London is a Roman Creation

I don’t know exactly when the realisation dawned upon me, but for most of its history, London was really, just the “square mile”, the City of London. That City is a Roman creation, and still is very much Roman. The present boundary of it mirrors the Roman town, Londinium. But I am thinking of this […]

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The Silence and the Noise

The last thing I was expecting our lockdown to bring was a serene and eerie atmosphere. It is something I am not used to, and it leaves me unsettled. I could not put my finger on it, until I realised it was a lack of modern noise that was unnerving. It is the thing science […]

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Water God

My very first archaeological dig was on a massive Roman farm estate, located right in the centre of the wheat production area of Roman Britain. It was a huge excavation and I spent a wonderful summer living in a tent. The Roman owner of this estate would have been a business “magnate”, as opposed to […]

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Another dirty book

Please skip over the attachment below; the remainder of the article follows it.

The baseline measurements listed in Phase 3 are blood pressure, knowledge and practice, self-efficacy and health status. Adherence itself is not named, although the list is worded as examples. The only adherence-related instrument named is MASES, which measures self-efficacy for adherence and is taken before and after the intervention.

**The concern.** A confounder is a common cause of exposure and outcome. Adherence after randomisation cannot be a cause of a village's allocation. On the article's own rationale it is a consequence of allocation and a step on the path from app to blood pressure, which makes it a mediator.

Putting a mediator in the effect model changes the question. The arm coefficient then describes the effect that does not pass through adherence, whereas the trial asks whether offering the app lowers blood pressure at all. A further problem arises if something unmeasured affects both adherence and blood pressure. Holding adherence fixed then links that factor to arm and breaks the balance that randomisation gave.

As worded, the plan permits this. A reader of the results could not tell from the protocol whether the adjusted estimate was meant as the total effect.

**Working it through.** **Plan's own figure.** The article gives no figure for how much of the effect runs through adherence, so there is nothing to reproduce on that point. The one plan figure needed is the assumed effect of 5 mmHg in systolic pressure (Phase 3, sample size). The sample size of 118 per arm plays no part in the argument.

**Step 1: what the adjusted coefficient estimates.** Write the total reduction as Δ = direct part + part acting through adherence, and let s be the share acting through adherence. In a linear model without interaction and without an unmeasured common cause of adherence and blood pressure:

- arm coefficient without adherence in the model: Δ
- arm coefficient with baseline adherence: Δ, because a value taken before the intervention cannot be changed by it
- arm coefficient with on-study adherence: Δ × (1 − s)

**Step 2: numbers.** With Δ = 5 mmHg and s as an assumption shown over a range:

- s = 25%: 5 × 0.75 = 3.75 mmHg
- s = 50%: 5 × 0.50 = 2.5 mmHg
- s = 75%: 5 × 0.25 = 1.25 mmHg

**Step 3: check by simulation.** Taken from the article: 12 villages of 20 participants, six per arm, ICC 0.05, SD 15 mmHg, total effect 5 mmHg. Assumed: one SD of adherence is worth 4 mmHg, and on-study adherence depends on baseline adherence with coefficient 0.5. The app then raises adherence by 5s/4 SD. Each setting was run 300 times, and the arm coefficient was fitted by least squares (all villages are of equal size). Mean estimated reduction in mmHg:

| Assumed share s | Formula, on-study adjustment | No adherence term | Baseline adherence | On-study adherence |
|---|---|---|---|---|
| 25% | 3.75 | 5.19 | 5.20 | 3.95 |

The Metorpolitan Commission of Sewers, surveryors report, Soho, 1855 Thinking of my previous article on dirty books and manuscripts, I once worked on a book that was covered in very different kind of grime, and a very different context. This could be some archaeology I discovered in the archives? One area of history I have […]

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Dusty and Dirty Books

As soon as you walk into an archive store, you can smell the dust. 100,000s of books and documents dating back hundreds of years, all carry dust and dirt they picked up along the way. They are encrusted with it. As you open a book or the lid of an archive box, it hits you […]

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